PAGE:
The PRAMS survey of New Jersey mothers indicates that few women start pregnancy wishing for a cesarean, and almost half never discuss the possible need with their obstetric provider.
PRAMS: Cesarean Delivery and Maternal Choice
Vaginal Birth After Previous Cesarean (VBAC)
VBAC has declined dramatically in the past decade in New Jersey and nationally. A recent conference sponsored by NIH concluded that VBAC is still a safe and desirable option for many women, and challenged states and professional organizations to evaluate the capacities and barriers involved in reestablishing the practice of VBAC.
National Institutes of Health: Vaginal Birth After Cesarean, New Insights
The Department and the NJ Hospital Association have convened a VBAC Task Force to "envision" a path to that outcome—to determine what would be necessary to ensure statewide access to VBAC for women who want that option and are good obstetrical candidates.
Access to VBAC Vision Statement by the DHSS/NJHA VBAC Task Force
Rating New Jersey Hospitals
NJDOH publishes an annual report comparing New Jersey hospitals on their cesarean and related practices. The most important indicators are emergency cesareans for first-time mothers, repeat cesareans, and cesareans after a failed induction of labor. Statistics are adjusted for important differences in the populations that hospitals serve.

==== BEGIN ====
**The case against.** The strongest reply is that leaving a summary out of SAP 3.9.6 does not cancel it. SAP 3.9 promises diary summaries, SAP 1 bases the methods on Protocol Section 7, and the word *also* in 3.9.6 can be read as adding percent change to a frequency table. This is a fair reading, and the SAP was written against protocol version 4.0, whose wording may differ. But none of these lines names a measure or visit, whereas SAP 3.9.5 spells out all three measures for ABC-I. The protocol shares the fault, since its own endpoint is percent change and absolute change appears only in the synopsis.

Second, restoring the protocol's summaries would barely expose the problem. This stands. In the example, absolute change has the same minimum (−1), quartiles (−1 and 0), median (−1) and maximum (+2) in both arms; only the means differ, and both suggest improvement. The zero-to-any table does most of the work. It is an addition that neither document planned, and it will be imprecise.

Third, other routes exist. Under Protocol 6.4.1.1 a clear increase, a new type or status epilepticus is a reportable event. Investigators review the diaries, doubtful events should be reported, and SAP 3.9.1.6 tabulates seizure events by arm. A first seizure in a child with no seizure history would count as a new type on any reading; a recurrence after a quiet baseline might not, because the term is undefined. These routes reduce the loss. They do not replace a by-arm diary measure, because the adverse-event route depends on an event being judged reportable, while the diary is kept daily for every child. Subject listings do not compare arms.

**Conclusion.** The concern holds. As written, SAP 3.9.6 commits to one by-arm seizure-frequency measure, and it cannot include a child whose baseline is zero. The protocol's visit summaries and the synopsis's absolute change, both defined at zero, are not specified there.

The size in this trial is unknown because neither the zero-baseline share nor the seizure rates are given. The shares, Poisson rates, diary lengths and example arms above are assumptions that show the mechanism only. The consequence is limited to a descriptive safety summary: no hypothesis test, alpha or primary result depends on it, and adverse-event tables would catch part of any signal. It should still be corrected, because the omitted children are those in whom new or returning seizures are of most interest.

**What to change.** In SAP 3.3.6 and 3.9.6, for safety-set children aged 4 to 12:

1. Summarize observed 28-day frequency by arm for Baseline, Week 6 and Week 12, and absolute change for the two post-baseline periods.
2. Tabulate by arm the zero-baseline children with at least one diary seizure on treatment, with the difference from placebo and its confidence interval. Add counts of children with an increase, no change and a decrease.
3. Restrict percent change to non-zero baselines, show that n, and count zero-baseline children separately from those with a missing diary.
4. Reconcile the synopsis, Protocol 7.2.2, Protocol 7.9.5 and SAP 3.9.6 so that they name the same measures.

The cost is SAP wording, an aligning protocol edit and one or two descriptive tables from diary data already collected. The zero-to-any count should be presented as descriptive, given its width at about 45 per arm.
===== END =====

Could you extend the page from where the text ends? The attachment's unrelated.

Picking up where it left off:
New Jersey C-Section Rates, 2013-14 [pdf 206k]
Cesarean Delivery: Comparing New Jersey Hospitals (2006-08) [pdf 109k]
2013 Comparisons by Region:
Explanation of methods, tables [pdf 240k]
New Epidemiological Reports for New Jersey
The relative risks for various maternal peri-operative complications from cesarean delivery have not changed, in spite of the higher volume of procedures and some overall increases in safety. Maternal Risks [pdf 174k]
Guidelines for optimal weight gain by obese mothers has not improved rates of cesarean. Obesity and Cesarean [pdf 475k]
The last decade has brought a significant increase in deliveries before 39 weeks gestation, and serious complications for the baby—many of these may be elective deliveries. Neonatal Morbidity [pdf 119k]
NJDOH collaborates with the New Jersey Hospital Association in a Perinatal Collaborative, where hospitals, doctors, midwives, nurses and others share information on quality improvement in maternity care.
The March of Dimes is a national leader in the prevention of premature birth. NJDOH collaborates with the New Jersey chapter to improve practice of artificial induction of labor, particular insuring that no elective inductions are performed before the pregnancy has gone at least 39 weeks.
We Also Recommend
The Society of Obstetricians and Gynaecologists of Canada presents a comprehensive set of patient education materials with a different slant from Americans. For example, one pamphlet is called Normal Birth
CDC Preconception Workgroup. Preconception care is recognized as a critical component of health care for women of reproductive age. The main goal of preconception care is to provide health promotion, screening and interventions for women of reproductive age to reduce risk factors that might affect future pregnancies.
New Jersey PRAMS (Pregnancy Risk Assessment Monitoring System) surveys new mothers each month about their experiences before, during and after pregnancy.